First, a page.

sas 15(4): e5

Research Article

Exploration vs Exploitation with Partially Observable Gaussian Autoregressive Arms

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  • @ARTICLE{10.4108/icst.valuetools.2014.258207,
        author={Julia Kuhn and Michel Mandjes and Yoni Nazarathy},
        title={Exploration vs Exploitation with Partially Observable Gaussian Autoregressive Arms},
        journal={EAI Endorsed Transactions on Self-Adaptive Systems},
        volume={1},
        number={4},
        publisher={EAI},
        journal_a={SAS},
        year={2015},
        month={2},
        keywords={restless bandits, partially observable, whittle index, performance evaluation, asymptotic dynamics},
        doi={10.4108/icst.valuetools.2014.258207}
    }
    
  • Julia Kuhn
    Michel Mandjes
    Yoni Nazarathy
    Year: 2015
    Exploration vs Exploitation with Partially Observable Gaussian Autoregressive Arms
    SAS
    EAI
    DOI: 10.4108/icst.valuetools.2014.258207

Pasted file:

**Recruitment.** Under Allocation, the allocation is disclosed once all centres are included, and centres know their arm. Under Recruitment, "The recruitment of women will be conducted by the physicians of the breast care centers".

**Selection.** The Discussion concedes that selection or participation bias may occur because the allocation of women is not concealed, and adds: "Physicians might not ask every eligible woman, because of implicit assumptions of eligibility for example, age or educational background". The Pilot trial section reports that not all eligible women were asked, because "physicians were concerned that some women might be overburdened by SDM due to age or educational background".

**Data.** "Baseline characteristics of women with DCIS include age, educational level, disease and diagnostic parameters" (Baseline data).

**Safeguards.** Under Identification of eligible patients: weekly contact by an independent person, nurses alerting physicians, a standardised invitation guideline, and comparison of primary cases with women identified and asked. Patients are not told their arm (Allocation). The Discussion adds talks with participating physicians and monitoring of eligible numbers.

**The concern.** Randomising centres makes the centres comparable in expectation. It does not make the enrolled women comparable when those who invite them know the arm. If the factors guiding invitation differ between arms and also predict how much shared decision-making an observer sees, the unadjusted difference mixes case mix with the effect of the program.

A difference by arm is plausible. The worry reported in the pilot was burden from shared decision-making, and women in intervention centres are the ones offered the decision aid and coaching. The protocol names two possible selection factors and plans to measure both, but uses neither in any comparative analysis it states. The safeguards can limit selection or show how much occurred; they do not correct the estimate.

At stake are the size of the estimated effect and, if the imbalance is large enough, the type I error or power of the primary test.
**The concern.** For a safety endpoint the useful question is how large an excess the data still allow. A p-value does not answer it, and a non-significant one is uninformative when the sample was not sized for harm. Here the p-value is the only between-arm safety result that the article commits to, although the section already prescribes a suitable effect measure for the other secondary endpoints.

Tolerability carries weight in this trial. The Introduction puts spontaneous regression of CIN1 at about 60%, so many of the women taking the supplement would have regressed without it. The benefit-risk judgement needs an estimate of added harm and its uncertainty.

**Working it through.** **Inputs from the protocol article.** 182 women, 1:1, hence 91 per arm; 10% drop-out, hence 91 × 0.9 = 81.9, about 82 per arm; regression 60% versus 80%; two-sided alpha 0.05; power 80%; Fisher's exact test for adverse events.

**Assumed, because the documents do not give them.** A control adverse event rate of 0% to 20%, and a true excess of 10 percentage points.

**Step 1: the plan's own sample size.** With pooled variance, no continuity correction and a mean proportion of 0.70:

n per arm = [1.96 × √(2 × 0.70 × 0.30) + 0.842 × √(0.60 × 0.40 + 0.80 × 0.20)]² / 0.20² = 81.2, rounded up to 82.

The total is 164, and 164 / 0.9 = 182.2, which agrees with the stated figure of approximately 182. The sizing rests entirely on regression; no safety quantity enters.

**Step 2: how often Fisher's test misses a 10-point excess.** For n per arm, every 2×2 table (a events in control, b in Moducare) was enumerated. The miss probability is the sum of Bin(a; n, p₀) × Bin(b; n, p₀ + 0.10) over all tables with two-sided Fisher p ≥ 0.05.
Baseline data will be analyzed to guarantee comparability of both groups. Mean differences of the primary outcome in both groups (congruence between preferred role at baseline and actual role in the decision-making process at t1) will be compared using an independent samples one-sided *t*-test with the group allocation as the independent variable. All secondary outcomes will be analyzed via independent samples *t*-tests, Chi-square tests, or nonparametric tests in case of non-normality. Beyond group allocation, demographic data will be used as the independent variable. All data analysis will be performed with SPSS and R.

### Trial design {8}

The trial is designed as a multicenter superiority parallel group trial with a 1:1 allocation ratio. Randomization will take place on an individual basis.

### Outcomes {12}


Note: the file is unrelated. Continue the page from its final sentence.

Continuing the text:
Julia Kuhn1,*, Michel Mandjes2, Yoni Nazarathy3
  • 1: The University of Queensland, University of Amsterdam
  • 2: University of Amsterdam
  • 3: The University of Queensland
*Contact email: j.kuhn@uq.edu.au

Abstract

We consider a restless bandit problem with Gaussian autoregressive arms, where the state of an arm is only observed when it is played and the state-dependent reward is collected. Since arms are only partially observable, a good decision policy needs to account for the fact that information about the state of an arm becomes more and more obsolete while the arm is not being played. Thus, the decision maker faces a tradeoff between exploiting those arms that are believed to be currently the most rewarding (i.e. those with the largest conditional mean), and exploring arms with a high conditional variance. Moreover, one would like the decision policy to remain tractable despite the infinite state space and also in systems with many arms. A policy that gives some priority to exploration is the Whittle index policy, for which we establish structural properties. These motivate a parametric index policy that is computationally much simpler than the Whittle index but can still outperform the myopic policy. Furthermore, we examine the many-arm behavior of the system under the parametric policy, identifying equations describing its asymptotic dynamics. Based on these insights we provide a simple heuristic algorithm to evaluate the performance of index policies; the latter is used to optimize the parametric index.